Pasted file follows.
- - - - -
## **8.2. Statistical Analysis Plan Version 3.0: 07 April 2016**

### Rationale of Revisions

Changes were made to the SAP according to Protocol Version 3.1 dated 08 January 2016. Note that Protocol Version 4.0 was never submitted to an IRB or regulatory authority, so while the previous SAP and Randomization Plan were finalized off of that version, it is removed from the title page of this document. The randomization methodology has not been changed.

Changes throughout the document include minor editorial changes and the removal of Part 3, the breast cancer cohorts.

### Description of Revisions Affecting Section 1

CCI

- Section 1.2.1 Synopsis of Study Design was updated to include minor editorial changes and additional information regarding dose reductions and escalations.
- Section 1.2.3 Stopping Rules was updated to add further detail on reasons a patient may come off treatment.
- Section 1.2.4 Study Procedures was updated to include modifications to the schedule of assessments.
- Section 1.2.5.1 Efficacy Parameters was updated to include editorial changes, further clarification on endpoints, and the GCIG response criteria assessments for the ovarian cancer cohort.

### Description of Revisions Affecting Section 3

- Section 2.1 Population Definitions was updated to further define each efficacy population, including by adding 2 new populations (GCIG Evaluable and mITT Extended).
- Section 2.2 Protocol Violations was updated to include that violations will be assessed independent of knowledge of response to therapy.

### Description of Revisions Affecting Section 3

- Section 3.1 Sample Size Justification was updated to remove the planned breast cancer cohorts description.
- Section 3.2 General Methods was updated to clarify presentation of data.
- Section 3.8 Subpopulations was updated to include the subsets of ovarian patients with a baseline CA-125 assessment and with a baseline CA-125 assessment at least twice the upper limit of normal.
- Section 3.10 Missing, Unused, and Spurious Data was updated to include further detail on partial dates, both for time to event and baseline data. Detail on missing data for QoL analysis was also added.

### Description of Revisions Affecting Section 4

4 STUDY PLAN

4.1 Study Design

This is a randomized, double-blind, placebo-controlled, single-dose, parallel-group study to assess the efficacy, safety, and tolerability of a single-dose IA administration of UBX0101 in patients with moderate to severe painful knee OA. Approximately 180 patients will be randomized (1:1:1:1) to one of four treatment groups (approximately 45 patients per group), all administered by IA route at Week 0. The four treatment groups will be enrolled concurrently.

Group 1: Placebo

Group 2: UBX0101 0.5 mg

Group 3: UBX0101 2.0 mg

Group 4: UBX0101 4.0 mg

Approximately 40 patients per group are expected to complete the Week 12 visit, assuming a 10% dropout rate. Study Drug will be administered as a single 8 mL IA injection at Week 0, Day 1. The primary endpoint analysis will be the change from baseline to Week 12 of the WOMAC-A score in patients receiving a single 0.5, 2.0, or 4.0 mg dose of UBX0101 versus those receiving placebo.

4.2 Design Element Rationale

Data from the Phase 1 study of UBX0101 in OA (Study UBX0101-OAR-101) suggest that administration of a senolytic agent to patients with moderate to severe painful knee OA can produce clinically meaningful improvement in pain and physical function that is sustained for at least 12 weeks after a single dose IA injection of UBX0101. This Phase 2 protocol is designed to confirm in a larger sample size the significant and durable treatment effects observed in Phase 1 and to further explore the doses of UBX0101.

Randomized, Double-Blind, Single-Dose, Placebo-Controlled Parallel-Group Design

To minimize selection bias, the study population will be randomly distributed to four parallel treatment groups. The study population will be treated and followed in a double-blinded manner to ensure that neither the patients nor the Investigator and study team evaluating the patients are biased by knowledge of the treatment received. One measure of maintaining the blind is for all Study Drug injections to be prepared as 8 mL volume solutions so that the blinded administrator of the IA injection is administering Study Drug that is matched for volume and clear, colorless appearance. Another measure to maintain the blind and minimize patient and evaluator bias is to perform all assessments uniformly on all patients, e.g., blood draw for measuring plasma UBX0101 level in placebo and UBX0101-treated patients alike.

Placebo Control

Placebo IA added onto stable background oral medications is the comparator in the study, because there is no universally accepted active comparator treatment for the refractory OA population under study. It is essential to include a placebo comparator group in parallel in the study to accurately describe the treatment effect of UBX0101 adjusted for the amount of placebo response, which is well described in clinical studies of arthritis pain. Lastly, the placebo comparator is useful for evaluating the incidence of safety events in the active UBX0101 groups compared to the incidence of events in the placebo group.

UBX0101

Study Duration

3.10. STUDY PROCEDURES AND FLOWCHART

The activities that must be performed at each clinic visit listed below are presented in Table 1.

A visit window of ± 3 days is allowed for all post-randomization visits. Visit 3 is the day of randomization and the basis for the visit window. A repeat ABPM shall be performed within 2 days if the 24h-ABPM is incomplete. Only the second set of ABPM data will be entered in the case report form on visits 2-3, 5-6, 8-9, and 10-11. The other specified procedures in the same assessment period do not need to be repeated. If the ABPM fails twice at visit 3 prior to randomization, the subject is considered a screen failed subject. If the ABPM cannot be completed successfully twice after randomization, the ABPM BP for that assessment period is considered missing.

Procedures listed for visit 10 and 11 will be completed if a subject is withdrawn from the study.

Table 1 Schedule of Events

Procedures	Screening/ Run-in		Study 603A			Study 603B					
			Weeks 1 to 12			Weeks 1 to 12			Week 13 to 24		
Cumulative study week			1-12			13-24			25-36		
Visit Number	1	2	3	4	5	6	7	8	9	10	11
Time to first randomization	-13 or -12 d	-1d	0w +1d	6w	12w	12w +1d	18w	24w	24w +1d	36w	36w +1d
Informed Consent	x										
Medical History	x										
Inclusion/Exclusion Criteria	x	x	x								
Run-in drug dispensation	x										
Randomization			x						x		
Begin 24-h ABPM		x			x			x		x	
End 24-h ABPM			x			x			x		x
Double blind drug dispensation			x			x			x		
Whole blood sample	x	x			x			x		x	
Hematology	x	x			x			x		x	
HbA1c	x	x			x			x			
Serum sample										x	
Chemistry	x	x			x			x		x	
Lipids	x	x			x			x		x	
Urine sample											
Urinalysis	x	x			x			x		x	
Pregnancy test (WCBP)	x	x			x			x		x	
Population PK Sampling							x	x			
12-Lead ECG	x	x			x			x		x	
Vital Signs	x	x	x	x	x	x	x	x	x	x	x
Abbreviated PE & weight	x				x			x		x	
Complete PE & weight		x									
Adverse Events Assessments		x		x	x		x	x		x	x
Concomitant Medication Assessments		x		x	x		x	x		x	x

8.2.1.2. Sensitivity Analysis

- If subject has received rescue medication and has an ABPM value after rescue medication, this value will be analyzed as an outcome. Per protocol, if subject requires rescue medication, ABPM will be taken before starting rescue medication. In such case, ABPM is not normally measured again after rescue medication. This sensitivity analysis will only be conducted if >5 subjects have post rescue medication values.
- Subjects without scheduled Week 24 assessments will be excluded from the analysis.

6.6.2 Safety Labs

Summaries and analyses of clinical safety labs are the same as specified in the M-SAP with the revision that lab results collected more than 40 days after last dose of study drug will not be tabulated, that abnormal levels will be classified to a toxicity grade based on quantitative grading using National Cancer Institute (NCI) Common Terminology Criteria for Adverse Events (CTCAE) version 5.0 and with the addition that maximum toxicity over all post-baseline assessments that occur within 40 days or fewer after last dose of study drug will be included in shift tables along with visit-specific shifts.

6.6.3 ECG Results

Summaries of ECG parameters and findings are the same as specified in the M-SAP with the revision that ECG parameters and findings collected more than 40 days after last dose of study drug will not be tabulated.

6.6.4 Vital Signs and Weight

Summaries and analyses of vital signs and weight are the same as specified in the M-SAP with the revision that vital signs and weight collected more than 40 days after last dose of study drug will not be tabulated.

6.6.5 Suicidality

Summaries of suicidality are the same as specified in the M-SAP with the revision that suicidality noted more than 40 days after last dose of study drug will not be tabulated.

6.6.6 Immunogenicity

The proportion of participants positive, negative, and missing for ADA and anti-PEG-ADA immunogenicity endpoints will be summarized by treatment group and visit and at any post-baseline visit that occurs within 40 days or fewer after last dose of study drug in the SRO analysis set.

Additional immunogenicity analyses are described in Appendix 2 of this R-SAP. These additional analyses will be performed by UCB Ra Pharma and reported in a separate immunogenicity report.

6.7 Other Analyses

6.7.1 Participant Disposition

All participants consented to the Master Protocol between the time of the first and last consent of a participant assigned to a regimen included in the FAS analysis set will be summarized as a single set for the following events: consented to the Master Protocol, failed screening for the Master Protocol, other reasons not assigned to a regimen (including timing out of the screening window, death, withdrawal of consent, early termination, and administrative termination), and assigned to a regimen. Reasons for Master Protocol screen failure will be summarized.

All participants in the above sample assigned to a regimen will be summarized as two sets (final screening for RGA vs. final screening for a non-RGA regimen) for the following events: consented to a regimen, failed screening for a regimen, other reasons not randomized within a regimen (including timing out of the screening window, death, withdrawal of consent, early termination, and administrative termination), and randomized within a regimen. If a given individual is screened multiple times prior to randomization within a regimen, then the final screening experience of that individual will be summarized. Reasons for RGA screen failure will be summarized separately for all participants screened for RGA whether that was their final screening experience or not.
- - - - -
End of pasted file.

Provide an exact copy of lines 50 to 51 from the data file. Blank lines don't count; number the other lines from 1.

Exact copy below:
Randomization			x						x		
Begin 24-h ABPM		x			x			x		x	